PrEP Challenge

I am now at almost sixty days on Truvada for PrEP and have only changed one thing, I now take it in the evenings instead of the morning.  The drug hasn’t made me into a “Truvada whore” a term I hate by the way, it’s shaming and promotes stigma, so those of you out there using it, STOP IT! We have enough problems in our community without adding to our own stigma.

If you are HIV negative I challenge you to look into PrEP as a possible tool for protecting your sexual health. It’s not for everyone but if you are sexually active it’s a good backup for condoms. Let’s be honest here, some guys don’t like condoms and would rather rely on PrEP for protection from HIV. If this is your attitude towards using PrEP then so be it; I don’t recommend it due to STI’s  but it is certainly better than not being protected at all! That being said you should certainly get yourself checked regularly for STI’s in addition to HIV.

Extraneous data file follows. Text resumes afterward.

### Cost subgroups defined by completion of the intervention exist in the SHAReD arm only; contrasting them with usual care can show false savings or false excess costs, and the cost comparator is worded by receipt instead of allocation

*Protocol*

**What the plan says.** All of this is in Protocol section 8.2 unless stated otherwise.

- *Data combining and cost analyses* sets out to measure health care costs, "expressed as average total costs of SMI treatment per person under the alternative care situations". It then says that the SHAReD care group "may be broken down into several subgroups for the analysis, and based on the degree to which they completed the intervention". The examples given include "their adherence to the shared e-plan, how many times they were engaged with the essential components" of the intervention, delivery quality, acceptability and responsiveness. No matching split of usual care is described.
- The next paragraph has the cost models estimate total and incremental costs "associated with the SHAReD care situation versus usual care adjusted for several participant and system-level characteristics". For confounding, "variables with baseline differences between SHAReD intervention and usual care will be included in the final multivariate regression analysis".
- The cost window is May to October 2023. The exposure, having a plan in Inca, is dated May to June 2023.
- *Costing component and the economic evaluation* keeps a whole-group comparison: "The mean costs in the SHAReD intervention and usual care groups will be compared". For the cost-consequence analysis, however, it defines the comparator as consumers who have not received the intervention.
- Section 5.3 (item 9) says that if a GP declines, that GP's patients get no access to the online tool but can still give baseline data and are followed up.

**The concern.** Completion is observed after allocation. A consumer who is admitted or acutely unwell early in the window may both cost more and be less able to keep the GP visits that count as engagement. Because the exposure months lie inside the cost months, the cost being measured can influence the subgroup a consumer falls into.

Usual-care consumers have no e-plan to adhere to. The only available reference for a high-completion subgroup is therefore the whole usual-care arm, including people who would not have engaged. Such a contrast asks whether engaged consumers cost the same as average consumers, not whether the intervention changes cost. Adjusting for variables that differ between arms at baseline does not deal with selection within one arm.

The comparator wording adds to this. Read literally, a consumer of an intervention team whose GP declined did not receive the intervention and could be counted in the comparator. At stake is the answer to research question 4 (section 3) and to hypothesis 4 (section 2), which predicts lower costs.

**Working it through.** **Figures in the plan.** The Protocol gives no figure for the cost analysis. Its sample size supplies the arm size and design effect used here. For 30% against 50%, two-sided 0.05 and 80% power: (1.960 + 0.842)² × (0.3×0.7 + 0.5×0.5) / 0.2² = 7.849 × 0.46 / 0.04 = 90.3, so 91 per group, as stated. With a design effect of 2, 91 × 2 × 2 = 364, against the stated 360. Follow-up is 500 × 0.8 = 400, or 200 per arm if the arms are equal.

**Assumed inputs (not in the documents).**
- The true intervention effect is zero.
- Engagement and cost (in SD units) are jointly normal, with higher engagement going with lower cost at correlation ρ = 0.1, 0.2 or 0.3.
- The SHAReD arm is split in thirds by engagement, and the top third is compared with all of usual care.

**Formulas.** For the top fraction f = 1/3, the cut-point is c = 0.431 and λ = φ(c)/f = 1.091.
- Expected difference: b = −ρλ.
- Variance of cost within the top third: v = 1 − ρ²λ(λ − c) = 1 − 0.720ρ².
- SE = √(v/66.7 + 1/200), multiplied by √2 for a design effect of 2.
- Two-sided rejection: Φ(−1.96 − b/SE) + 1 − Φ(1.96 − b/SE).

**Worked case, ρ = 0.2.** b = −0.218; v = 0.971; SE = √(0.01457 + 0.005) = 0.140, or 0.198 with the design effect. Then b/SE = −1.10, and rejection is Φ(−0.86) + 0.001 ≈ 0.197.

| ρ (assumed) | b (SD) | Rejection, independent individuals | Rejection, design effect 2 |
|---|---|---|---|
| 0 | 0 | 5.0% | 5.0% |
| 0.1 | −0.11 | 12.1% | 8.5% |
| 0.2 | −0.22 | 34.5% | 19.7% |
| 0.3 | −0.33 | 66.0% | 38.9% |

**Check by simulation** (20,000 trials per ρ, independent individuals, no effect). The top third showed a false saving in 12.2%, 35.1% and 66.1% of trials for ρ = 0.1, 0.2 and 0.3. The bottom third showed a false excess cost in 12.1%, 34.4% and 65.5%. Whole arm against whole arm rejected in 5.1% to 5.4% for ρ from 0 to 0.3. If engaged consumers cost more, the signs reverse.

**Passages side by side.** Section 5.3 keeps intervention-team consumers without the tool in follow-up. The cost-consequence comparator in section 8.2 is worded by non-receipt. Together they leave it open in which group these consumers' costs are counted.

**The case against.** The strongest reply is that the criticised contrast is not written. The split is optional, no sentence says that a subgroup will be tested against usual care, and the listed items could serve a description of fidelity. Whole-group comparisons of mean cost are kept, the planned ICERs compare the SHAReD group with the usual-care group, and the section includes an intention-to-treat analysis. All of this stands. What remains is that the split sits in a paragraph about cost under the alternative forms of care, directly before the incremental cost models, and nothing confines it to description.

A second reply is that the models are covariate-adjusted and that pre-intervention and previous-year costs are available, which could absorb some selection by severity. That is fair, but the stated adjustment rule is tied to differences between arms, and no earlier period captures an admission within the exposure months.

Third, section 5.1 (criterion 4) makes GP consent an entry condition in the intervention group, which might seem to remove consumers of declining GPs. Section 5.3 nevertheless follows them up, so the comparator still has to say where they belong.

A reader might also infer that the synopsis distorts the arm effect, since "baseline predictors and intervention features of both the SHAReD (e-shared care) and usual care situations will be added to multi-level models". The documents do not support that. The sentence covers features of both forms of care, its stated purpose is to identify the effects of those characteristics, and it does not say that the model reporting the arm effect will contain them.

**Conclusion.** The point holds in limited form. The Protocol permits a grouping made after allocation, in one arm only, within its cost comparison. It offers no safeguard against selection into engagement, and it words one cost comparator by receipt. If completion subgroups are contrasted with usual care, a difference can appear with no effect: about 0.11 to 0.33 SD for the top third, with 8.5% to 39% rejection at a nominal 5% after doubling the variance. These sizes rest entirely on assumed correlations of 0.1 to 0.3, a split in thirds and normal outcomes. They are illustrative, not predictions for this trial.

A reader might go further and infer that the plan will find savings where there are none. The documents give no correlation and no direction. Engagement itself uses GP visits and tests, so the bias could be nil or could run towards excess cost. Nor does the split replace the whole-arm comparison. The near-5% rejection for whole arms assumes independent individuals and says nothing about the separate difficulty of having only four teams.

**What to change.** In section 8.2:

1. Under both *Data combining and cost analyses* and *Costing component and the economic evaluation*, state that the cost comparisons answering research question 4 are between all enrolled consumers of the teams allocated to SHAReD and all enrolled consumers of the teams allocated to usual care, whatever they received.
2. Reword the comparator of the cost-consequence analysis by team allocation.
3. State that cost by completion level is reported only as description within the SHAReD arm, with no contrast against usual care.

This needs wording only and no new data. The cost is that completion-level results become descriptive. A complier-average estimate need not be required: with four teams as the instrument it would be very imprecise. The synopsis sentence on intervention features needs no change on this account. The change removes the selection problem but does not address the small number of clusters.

Condoms aren’t fool proof either, you have to use them every time, and though rare they can break. I’m just saying that having that back-up is great piece of mind. The added bonus?  If you find Mr. Right and he’s HIV positive you are already protected (though nothing is absolute). Even if your Prince Charming’s viral load isn’t undetectable, having an undetectable viral load is every HIV positive person’s goal but this isn’t achievable for everyone, even when adherent to treatment.

Being PrEPared

Since we last spoke I have been on Truvada for PrEP for 21 days! As many of you know it’s recommended that your take the 1 pill per day for 7 days in order to reach maximum protection levels in the bloodstream. So now I’m well past that point, in fact it’s time for me to call in for the refill. My doc prescribed 3 refills at 30 per month. I have had only a couple of side effects that were temporary and very mild. I decided to take mine in the mornings as part of my am routine, only I found that not eating breakfast gave me a little nausea and slight headache. Rather than taking it in the evenings I just try to eat a little something besides coffee and those side effects have gone away. Don’t let the fear of side effects keep you away from PrEP, they are very rare. Just remember to adhere to the 1 pill per day, so far I have not missed a dose!